Also known as the BNP Paribas Open, Indian Wells is a hard court tournament that boasts the second largest permanent tennis stadium in the world, and the best attended non-Grand Slam tournament.
No prizes for guessing where this competition takes place. Though not as big as Indian Wells, the Miami Open;s 300,000 or so visitors throughout the course of the event makes it one of the biggest tennis tournaments outside of the Grand Slams.
The first clay court Masters event of the year, Monte-Carlo is the only Masters event in which player commitment is optional. Rafael Nadal has won this tournament a record nine times, including eight consecutively.
Another clay court tournament; the Madrid Open is most recently known for its dalliance with blue clay. Tournament organisers hoped that the new playing surface would be more visually appealing. The change didn’t last long, however, as top players complained about slipping on the new surface and the event returned to red clay.
More typically known as the Rome Masters. This tournament is widely considered the most prestigious clay court competition after the French Open itself, and takes place just before Roland Garros.
Currently known as the Rogers Cup, this tournament has two venues, one for men’s competition, and one for women’s. In odd-numbered years, men compete at the Montreal venue, while even-numbered years see them compete in Toronto.
Founded in 1899, the Cincinnati event is the oldest US tennis tournament to still be played in its original city. It is also the largest summer tennis event after the US Open itself.
This tournament is presently the only Masters event to take place outside of Europe or North America. Founded in its current state in 2009, the Shanghai Masters is one of the youngest Masters events on the tour.
The Paris event is the final Masters event of the year—and the last tournament before the World Tour Finals for many of the games top players. Paris used to be one of the fastest tournaments in the world, but has since opted for a slower court.
The third tier down in the pantheon of ATP tournaments, the ATP 500 series awards the winner—you guessed it—500 points. It is mandatory for the sport’s top players to enter at least four of these events over the course of the year, which includes at least one after the US Open.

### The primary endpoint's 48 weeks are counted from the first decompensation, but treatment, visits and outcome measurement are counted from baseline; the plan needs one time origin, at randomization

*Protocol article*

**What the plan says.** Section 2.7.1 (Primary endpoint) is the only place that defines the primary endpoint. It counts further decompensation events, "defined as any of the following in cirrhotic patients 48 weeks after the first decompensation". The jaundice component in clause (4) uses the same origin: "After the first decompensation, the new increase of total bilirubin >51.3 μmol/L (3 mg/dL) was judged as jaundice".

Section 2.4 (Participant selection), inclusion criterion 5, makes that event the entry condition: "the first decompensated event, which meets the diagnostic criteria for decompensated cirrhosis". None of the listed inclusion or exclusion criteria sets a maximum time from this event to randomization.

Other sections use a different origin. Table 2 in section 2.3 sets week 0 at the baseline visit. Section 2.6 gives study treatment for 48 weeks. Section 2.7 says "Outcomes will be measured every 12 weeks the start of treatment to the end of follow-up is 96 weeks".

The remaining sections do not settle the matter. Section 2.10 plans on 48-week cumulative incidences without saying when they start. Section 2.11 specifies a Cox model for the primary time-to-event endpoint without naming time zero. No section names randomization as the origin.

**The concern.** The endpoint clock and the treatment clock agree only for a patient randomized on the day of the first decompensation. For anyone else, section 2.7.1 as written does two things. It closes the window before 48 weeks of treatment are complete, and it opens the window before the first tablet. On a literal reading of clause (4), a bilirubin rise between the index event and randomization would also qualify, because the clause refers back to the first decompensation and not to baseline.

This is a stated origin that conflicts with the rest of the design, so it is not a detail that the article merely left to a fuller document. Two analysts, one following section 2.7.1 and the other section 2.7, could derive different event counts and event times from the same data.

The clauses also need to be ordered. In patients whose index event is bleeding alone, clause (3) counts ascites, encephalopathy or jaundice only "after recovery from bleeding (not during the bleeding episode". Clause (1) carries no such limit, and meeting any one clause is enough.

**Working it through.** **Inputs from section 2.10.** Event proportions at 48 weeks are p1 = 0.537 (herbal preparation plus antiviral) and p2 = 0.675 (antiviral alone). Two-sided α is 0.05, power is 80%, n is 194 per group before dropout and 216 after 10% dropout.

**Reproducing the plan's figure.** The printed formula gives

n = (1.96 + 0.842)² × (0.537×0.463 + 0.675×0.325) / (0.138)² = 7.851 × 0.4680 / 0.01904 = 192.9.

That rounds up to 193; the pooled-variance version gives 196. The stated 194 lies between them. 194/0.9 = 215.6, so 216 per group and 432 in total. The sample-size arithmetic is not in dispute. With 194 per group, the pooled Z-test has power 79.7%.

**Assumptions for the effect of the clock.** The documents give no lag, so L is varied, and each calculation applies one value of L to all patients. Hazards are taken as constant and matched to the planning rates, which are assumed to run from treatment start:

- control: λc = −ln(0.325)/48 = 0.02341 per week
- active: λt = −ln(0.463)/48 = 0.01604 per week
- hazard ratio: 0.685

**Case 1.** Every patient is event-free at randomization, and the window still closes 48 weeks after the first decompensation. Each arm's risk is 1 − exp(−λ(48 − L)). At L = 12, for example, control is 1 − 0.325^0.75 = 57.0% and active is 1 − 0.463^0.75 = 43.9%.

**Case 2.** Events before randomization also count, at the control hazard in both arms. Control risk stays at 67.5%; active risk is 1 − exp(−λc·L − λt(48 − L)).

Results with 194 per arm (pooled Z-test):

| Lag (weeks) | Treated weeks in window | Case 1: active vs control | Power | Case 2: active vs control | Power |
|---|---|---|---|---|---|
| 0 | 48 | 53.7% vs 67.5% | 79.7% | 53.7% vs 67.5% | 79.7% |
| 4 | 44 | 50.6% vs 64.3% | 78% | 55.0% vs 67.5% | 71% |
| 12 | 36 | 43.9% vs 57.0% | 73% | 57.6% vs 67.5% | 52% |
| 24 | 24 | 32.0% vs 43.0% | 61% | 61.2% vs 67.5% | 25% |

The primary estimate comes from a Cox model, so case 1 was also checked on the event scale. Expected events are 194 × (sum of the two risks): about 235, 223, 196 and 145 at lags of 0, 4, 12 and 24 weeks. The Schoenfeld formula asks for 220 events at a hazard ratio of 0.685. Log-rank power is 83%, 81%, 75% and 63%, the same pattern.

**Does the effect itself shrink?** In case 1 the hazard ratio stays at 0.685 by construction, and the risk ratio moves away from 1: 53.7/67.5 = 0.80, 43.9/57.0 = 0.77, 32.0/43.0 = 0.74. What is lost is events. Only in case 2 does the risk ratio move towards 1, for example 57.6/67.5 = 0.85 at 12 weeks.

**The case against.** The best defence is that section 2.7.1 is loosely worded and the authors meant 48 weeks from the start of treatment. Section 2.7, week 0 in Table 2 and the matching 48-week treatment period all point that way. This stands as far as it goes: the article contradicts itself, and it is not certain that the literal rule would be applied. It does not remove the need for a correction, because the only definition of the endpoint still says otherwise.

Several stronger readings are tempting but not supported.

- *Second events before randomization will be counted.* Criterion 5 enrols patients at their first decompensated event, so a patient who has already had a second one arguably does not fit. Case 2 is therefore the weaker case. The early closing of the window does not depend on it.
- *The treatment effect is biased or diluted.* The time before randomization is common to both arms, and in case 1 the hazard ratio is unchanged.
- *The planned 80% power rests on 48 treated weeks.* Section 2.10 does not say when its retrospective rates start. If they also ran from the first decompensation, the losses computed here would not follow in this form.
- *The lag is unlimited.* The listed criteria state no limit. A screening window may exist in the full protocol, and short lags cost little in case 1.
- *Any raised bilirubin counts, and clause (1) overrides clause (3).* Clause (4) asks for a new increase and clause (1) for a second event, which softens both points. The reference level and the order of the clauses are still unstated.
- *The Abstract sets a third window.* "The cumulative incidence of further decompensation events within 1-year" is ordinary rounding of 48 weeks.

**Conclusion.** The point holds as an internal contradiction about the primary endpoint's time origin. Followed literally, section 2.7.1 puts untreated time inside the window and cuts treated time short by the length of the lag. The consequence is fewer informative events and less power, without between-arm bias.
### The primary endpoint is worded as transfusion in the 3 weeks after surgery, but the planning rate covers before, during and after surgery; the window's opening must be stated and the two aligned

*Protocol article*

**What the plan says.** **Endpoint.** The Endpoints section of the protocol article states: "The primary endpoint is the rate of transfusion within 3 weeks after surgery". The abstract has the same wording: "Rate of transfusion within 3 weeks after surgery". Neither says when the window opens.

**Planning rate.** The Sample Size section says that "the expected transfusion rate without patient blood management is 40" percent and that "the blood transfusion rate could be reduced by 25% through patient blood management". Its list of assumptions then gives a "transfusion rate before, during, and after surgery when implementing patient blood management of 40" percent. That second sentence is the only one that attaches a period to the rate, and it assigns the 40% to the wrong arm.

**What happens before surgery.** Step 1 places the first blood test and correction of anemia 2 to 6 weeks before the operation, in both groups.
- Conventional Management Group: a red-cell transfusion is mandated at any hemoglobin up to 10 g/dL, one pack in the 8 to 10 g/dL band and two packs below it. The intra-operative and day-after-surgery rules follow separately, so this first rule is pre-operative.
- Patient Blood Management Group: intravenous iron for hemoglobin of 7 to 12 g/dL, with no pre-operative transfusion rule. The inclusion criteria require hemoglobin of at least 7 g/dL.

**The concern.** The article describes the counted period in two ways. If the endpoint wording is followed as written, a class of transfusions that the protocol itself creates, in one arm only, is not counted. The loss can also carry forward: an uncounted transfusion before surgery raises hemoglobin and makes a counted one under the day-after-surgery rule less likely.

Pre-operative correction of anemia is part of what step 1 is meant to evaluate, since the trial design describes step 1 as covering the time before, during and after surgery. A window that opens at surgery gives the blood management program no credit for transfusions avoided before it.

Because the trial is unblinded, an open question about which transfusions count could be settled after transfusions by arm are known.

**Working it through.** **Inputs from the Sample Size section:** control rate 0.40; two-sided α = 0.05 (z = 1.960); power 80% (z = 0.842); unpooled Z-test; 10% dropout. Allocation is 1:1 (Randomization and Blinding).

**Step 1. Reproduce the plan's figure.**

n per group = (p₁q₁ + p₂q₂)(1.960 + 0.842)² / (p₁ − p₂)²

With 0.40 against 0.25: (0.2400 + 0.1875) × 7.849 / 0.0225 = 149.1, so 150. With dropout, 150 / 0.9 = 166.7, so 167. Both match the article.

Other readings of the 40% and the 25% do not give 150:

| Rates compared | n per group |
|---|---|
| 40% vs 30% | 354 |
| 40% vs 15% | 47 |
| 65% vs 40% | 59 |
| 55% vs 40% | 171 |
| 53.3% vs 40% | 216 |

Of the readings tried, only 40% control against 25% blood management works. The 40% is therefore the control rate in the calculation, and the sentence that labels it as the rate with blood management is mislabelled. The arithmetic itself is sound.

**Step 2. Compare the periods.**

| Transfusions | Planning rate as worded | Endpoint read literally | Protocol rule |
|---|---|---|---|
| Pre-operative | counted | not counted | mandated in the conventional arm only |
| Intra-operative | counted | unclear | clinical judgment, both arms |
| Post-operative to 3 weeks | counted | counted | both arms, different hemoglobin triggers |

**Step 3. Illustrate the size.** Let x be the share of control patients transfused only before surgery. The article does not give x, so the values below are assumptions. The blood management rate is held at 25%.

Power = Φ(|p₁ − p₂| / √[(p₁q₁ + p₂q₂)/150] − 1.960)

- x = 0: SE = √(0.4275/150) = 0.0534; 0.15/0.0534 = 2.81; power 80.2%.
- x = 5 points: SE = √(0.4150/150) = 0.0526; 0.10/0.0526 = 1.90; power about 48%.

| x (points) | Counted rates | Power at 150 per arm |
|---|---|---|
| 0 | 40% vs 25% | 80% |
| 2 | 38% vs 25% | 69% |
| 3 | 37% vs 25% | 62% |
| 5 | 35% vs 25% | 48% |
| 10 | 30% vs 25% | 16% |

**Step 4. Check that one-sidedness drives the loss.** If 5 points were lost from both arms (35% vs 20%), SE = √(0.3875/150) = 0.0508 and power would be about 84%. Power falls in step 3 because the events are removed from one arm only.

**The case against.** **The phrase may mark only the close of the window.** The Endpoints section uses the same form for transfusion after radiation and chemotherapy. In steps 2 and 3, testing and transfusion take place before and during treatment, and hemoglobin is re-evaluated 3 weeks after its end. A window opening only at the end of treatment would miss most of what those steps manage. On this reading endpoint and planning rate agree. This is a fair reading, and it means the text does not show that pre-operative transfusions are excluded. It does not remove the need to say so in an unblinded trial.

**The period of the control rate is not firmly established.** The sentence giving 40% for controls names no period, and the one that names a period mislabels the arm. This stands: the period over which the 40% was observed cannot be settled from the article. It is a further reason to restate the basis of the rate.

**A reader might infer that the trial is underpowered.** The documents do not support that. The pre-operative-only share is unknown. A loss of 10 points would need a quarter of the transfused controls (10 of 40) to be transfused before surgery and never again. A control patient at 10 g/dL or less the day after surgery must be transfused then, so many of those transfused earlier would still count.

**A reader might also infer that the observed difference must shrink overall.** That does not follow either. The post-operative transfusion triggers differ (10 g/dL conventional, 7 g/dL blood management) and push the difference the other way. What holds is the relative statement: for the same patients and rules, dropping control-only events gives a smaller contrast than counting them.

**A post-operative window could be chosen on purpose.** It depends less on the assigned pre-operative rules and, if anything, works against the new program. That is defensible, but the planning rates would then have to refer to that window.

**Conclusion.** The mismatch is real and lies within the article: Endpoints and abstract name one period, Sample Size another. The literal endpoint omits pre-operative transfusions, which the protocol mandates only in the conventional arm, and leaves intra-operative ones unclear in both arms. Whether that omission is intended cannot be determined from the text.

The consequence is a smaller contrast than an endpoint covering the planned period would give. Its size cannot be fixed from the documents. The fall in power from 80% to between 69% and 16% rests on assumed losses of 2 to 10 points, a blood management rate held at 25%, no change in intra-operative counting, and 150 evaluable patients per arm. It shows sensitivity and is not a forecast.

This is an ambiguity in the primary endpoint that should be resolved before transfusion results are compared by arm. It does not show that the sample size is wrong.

500 points is no small change in the rankings, so don’t underestimate how important these men’s tennis tournaments are.
The Rotterdam Open is an indoor hard court even taking place in… you guessed it, Rotterdam. Check out our facts and trivia page to find out why Ivan Lendl refused to go back out on court at 6—0, 1—0 up in the 1984 final. Here’s a hint; it wasn’t down to injury.
The Rio Open is an outdoor clay court event that is considered the most significant annual sporting event in the city. It’s pretty new, but that’s not stopped it getting ATP 500 status. Check out our facts and trivia page on the tournaments for more information.
Dubai Tennis Championships
The Dubai Tennis Championships take place in late February. They had some controversy in 2009 when a number of players condemned the tournament, some even boycotting it. Read our facts and trivia page to find out why!
The Mexican Open happens in the picturesque setting of a luxury hotel in Acapulco. It’s an award winning tournament… but what award? Check out our facts and trivia page to find out.
Queen’s Club Championships
You should have noticed the pattern by now. ATP 250 events offer the winner 250 rankings points, and are the lowest tier of competition in the ATP series. Despite their “low tier” status, they are essential among men’s tennis tournaments, giving up and coming players a place to earn experience without constantly coming up against the games elite.
There is a lot of these little fellas, so let’s just list them off nice and quick.
- Qatar Open
- Chennai Open
- Brisbane International
- Sydney International
- Aukland Open
- Open Sud de France
- Ecuador Open
- Sofia Open
- Memphis Open
- Argentina Open
- Open 13
- Delray Beach Open
- Brasil Open
- US Clay Court
- Grand Prix Hassan II
- Bavarian International
- Estoril Open
- Istanbul Open
- Geneva Open
- Nice Open
- Rosmalen Grass Court Championships
- Stuttgart Open
- Eastbourne International
- Hall of Fame Tennis Championships
- Swedish Open
- Croatia Open
- Atlanta Tennis Championships
- Los Cabos Open
- Swiss Open
- Austrian Open Kitzbühel
- Winston-Salem Open
- St. Petersburg Open
- Shenzhen Open
- Chengdu Open
- Stockholm Open
- Kremlin Cup
- European Open